For instance, they block you at the train’s doors or at the escalator by pretending to tie their shoe laces, or they could pretend to drop something (phone, cigarette, etc).

An accomplice will then either steal your wallet or cut your your backpack from the back.

Rule of thumb:

Stay alert and watch out for suspicious characters, though that is easier said than done in a crowded environment.

The best solution is still, to not make yourself look like a target. 

This is because once you are targeted, you will almost definitely lose your valuables in a split second.

Only carry small amounts of cash in a cheap spare wallet that you wouldn’t mind losing. Do not leave it in your back pocket.

As for your valuables / emergency cash, conceal them securely in a money belt or hidden pouch and in a sturdy anti-theft bag that is slash resistant, lockable, and difficult to unzip by others. Keep your bag in front of you.

However, do keep most of your valuables and passport in the hotel safe. Carry around a photocopy of your passport instead.

If you would like, you can use hotel safety tools such as a hotel safe lock or door jammer to strengthen the security of your hotel room.


2. The highway pirate scam

These “highway pirates” target foreign registered cars and hired cars. The AP-7 Autopista south of Barcelona is reportedly a favourite hot spot.

What they do is that they stop you and claim that you have damaged their cars.

Or they claim to have noticed something wrong with your car such as a punctured tire.

Note that the punctured tire could be real, as the scammers would have targeted your car earlier and slashed your tires already.

Do not stop, because if you come out of your car to check on it, these “helpful strangers” will grab any valuables you leave in the the car.

Another variation is where parking attendants attempt this scam when you park in a parking garage.

Note that most parking garages are unattended and you can pay via the machines there.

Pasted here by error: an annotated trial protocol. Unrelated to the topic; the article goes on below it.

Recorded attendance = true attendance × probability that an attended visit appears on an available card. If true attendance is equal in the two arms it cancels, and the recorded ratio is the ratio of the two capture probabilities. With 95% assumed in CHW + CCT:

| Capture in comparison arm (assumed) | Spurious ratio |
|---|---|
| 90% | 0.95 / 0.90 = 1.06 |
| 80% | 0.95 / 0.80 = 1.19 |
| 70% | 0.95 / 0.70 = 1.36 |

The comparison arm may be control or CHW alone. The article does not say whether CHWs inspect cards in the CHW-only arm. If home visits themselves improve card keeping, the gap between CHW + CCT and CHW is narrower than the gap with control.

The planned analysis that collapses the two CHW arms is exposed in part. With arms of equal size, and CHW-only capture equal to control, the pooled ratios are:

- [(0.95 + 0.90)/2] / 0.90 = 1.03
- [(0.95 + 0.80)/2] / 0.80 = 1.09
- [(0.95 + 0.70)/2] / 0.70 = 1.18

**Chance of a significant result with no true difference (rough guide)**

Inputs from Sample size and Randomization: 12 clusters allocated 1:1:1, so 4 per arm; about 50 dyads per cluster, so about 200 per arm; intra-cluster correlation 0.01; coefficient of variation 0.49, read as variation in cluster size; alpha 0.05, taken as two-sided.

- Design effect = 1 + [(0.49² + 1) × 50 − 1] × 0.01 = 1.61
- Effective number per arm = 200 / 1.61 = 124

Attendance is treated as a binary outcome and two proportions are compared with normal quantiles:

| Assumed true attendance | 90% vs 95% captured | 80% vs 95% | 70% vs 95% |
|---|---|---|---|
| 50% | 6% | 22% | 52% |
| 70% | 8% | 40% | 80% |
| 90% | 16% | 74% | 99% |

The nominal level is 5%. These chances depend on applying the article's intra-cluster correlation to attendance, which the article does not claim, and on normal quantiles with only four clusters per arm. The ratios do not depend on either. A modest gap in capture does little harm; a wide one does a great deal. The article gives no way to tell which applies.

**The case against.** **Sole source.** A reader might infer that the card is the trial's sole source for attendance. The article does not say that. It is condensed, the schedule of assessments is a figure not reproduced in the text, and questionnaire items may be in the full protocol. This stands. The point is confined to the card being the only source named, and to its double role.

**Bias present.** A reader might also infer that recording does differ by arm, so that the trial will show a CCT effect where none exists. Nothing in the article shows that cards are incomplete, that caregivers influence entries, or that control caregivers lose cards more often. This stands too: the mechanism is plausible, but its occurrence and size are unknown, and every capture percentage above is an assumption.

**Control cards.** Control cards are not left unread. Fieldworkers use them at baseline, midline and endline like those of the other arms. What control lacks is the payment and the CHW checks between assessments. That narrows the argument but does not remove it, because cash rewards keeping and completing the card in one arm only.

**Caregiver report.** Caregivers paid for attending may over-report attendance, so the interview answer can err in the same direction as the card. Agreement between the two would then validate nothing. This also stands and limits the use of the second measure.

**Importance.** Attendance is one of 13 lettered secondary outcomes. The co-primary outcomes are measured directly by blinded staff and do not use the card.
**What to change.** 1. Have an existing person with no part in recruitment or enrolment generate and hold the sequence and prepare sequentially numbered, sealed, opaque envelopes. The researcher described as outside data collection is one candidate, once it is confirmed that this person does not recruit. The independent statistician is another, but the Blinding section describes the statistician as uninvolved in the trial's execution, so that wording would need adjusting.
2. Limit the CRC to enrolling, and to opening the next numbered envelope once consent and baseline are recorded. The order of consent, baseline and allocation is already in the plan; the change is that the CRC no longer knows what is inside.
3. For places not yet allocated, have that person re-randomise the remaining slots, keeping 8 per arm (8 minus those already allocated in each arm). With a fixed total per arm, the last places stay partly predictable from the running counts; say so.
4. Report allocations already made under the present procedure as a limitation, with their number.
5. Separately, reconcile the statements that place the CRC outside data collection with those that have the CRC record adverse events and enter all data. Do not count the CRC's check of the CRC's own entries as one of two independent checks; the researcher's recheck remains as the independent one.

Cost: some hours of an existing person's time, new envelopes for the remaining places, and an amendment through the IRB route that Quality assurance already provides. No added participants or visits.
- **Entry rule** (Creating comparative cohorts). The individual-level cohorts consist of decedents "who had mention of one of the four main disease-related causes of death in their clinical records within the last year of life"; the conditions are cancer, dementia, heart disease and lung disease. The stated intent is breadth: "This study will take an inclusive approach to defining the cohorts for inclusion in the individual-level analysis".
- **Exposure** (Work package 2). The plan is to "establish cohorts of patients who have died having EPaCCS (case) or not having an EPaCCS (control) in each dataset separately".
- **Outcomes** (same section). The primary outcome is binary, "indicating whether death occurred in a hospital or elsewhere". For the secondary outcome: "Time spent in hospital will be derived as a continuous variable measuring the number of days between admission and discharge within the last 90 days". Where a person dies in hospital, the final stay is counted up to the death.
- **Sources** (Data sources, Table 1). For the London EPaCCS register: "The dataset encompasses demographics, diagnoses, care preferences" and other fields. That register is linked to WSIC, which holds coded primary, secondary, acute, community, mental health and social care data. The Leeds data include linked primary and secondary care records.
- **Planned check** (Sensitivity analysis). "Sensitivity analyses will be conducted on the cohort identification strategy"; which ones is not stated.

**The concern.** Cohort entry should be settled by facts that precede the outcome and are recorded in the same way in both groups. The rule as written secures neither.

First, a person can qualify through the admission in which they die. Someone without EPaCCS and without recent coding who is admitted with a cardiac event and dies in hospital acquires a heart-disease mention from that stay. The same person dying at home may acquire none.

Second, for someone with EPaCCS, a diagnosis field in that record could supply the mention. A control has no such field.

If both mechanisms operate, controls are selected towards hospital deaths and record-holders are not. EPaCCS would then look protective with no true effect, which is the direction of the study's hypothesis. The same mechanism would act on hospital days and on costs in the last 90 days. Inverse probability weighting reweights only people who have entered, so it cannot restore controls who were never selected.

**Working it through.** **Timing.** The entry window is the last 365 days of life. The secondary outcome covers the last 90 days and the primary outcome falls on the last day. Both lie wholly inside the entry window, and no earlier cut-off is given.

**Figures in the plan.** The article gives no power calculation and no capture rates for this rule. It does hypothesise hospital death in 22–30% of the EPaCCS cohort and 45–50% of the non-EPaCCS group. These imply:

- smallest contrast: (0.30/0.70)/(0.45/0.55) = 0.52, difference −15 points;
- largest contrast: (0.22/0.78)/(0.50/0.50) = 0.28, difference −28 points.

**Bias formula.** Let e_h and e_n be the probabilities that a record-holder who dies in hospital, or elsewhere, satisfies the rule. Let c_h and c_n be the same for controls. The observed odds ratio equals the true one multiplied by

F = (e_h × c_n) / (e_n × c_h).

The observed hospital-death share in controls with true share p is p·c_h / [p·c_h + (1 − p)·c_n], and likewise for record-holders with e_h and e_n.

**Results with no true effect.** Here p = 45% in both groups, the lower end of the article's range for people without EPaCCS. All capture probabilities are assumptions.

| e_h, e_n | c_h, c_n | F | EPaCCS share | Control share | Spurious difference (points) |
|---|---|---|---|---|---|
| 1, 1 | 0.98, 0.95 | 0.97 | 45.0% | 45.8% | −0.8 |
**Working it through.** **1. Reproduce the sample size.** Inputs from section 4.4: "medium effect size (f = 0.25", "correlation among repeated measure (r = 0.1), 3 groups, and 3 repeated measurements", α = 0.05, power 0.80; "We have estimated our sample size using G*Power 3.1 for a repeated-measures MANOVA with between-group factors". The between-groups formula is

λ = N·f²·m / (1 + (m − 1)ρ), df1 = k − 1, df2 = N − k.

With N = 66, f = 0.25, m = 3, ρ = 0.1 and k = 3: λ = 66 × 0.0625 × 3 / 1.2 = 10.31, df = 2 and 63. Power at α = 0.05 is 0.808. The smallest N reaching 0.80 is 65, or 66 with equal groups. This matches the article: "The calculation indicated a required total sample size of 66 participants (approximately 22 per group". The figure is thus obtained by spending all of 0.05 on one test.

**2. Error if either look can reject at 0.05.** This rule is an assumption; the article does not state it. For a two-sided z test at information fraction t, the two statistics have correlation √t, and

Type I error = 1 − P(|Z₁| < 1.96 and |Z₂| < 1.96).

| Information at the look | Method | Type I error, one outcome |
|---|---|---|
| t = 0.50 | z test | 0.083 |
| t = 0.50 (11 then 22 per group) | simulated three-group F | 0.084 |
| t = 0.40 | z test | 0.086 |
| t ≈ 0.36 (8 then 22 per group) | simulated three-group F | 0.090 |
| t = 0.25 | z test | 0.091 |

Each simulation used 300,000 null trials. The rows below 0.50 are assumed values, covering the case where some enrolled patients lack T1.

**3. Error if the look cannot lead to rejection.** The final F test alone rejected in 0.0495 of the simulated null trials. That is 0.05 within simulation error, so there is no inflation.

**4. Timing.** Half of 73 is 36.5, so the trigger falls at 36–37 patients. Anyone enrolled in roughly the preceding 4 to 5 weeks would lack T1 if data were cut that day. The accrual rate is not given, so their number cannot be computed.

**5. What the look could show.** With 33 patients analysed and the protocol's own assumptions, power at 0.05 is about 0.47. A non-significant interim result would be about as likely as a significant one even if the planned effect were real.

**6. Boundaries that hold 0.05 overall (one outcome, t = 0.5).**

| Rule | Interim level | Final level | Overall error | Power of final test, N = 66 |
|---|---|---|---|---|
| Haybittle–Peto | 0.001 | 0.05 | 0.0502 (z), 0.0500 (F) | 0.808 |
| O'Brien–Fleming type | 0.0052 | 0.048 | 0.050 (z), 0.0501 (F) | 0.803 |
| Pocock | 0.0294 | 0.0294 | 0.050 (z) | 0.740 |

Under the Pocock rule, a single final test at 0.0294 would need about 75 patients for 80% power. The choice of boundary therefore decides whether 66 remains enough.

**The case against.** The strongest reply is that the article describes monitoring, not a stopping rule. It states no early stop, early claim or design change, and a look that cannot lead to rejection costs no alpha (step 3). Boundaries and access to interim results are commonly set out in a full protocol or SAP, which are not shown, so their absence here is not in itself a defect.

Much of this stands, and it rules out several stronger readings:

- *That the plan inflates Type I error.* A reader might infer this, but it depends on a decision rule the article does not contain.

Rule of thumb:

Stay alert of your surroundings even while driving. Also do not leave valuables or items identifying yourself as a tourist lying about in the car.

If you choose to stop, only stop at places with lights and in full view of oncoming traffic. Lock all your doors and keep the keys securely in your possession.


3. The trojan horse scam

trojan horse scam

This is a much more recent scam. A thief hides in a luggage bag which is then deposited in the luggage storage area for long distance travel.

Once the coast is clear, the thief gets out and begin stealing valuables from surrounding bags.

Once he is satisfied, the thief hides in the luggage bag again but now with his loot.

Rule of thumb:

To prevent yourself from falling prey, first, use a hard shell luggage that is more difficult to break into one that uses zippers (a pen is all that is needed to open zippers).

Next, consider investing in an extra TSA lock, luggage strap or some cable ties to further secure your luggage.

Note that these do not secure your luggage 100%, but are just meant to deter the thief from targeting your luggage.

Third, do not leave your valuables in check in luggage or luggage that you store in the storage compartment while travelling.

Instead, store them in a money belt or hidden pouch and in a sturdy, lockable anti-theft bag that is slash resistant.


4. Overcharging taxis

Source credit

There have been cases where taxi drivers play with your unfamiliarity of the local currency.

For instance, you might have given him 50 euros, but he claims that you have only given him 5 euros.

Another kind of scam is where the taxi driver demands pre-payment. No matter how convincing he sounds, and he can sound very convincing, alarm bells should ring in your head.